Contributions in money purchase schemes are invested, and the administrators of the scheme will give employees options of which to invest in.
A DC pension pot's value will change over time and the final value will depend on various factors. These could include:
- How much has been paid into it the scheme
- Investment growth
- Any charges deducted from the scheme
On retirement, we can opt to receive an income only from the DC scheme or a tax-free lump sum upfront and a reduced income.
Income can be taken in several ways such as:
- Purchasing an annuity
- Income drawdown
- Scheme pension
It's worth remember employees should receive annual pension statements, allowing them to see how much money is building up.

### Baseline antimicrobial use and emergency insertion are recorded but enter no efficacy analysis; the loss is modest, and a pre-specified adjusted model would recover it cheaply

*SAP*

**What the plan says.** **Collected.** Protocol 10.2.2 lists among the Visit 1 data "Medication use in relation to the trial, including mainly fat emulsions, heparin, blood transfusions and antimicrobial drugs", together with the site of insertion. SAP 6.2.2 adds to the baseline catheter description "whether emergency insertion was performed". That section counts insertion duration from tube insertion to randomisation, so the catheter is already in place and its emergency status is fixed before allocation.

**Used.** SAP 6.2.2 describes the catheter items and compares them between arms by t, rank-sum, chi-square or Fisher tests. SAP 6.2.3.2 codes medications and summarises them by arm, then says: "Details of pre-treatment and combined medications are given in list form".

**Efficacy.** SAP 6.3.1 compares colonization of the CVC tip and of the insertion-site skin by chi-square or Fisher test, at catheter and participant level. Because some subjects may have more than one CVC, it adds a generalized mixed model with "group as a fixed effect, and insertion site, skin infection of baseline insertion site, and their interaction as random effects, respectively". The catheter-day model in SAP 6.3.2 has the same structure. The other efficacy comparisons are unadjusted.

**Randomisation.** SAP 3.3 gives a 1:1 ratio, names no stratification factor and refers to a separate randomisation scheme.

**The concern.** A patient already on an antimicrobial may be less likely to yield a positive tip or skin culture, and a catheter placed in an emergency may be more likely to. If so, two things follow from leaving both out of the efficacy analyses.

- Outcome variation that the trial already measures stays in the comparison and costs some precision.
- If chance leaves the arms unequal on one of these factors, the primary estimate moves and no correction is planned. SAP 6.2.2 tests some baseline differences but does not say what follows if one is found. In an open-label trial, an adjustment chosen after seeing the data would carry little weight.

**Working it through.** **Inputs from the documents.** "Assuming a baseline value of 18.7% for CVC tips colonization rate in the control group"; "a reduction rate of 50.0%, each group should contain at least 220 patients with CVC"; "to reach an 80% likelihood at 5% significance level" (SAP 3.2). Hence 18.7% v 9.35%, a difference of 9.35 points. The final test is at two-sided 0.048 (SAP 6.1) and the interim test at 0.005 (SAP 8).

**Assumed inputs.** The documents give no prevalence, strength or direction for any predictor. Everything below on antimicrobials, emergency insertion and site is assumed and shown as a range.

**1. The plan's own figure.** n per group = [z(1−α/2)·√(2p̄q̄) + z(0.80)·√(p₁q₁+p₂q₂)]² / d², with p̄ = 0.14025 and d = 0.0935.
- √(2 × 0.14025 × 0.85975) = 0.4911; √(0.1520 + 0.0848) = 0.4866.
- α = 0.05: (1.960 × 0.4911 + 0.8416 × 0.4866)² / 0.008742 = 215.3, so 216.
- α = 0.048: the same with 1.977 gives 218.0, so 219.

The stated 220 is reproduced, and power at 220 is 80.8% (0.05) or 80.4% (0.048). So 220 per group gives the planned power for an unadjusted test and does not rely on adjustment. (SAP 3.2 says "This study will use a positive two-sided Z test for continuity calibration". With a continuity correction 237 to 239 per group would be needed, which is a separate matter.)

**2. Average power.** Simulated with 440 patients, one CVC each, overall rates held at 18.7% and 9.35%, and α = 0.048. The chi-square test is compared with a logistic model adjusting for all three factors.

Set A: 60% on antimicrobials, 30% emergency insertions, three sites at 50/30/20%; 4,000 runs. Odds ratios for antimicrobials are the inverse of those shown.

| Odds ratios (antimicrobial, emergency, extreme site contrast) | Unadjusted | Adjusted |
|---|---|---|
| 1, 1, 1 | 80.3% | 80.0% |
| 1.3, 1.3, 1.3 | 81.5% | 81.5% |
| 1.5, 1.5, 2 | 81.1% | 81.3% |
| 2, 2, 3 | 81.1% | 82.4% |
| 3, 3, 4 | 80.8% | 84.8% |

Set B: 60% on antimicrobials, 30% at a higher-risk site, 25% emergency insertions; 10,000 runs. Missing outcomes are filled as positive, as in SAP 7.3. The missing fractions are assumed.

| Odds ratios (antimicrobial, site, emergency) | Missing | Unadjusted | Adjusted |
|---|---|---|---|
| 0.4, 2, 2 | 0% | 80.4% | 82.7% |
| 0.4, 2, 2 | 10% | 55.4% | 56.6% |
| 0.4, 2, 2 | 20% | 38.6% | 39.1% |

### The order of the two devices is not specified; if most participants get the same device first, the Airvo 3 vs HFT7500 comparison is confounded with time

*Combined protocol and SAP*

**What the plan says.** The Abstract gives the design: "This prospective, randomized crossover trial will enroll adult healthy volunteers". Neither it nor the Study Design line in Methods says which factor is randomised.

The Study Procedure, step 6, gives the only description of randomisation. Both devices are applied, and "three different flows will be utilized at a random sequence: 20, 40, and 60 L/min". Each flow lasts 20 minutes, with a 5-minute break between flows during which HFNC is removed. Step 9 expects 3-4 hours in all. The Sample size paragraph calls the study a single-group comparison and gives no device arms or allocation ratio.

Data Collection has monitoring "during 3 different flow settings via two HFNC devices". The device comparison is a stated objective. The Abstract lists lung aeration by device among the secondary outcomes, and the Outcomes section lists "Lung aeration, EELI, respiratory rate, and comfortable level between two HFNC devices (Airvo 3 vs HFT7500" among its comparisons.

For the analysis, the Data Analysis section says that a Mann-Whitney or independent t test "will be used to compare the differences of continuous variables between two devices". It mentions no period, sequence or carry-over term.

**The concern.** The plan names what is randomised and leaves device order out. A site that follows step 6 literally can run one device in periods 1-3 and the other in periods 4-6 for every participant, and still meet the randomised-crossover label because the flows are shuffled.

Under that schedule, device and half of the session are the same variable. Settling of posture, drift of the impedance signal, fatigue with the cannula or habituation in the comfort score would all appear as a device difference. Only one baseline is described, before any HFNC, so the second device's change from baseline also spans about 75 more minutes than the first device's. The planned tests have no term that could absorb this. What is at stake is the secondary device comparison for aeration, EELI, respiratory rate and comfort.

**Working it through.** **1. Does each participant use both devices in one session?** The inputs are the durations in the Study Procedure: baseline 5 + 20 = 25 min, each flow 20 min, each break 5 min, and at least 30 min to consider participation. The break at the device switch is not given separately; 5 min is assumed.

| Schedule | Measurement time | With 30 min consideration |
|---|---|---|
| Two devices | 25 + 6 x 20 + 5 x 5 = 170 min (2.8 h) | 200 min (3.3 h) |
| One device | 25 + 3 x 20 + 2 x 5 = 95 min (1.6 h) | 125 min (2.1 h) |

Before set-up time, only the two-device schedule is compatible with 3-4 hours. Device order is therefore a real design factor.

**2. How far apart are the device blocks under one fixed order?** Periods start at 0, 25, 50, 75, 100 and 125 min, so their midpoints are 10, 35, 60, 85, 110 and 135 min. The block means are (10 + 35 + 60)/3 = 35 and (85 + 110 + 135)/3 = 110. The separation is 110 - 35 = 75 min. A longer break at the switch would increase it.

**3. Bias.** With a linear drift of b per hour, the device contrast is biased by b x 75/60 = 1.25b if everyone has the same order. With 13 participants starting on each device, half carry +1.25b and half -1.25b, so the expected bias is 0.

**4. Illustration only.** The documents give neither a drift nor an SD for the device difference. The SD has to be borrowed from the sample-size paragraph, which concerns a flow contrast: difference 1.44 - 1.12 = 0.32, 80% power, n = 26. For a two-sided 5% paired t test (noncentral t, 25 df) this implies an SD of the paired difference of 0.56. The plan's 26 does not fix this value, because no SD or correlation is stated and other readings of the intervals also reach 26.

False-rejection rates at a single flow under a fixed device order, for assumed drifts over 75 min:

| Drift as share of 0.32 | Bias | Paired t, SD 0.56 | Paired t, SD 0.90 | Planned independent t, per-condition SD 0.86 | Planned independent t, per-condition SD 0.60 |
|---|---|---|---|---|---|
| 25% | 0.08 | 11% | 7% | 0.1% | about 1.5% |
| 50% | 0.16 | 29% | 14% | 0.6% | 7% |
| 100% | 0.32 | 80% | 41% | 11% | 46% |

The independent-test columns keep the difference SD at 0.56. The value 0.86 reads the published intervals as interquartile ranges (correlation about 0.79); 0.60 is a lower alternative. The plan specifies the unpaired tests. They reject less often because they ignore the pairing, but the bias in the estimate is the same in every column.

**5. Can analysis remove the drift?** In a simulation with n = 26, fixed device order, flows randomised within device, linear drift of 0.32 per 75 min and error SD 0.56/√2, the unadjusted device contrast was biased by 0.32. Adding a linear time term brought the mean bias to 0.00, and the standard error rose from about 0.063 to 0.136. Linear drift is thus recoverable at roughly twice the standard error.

When can I claim my private pension?
Private pensions can currently be claimed from the age of 55, which is why we often hear about unlocking our pensions early and using them to fund an early full or partial retirement.
This is set to change: by 2028 we will only be able to withdraw money from pension pots aged 57 or above. From then on, the age will remain exactly ten years below the state pension age.
Since the rules were altered about withdrawing lump sums, there have been mis-selling scandals and fraudulent pension schemes, so employees should remain vigilant when dealing with their pensions.
Those in workplace pension schemes will usually need the consent of their employer or ex-employer to take their benefits, and it can only happen if the terms of the contract allow for it.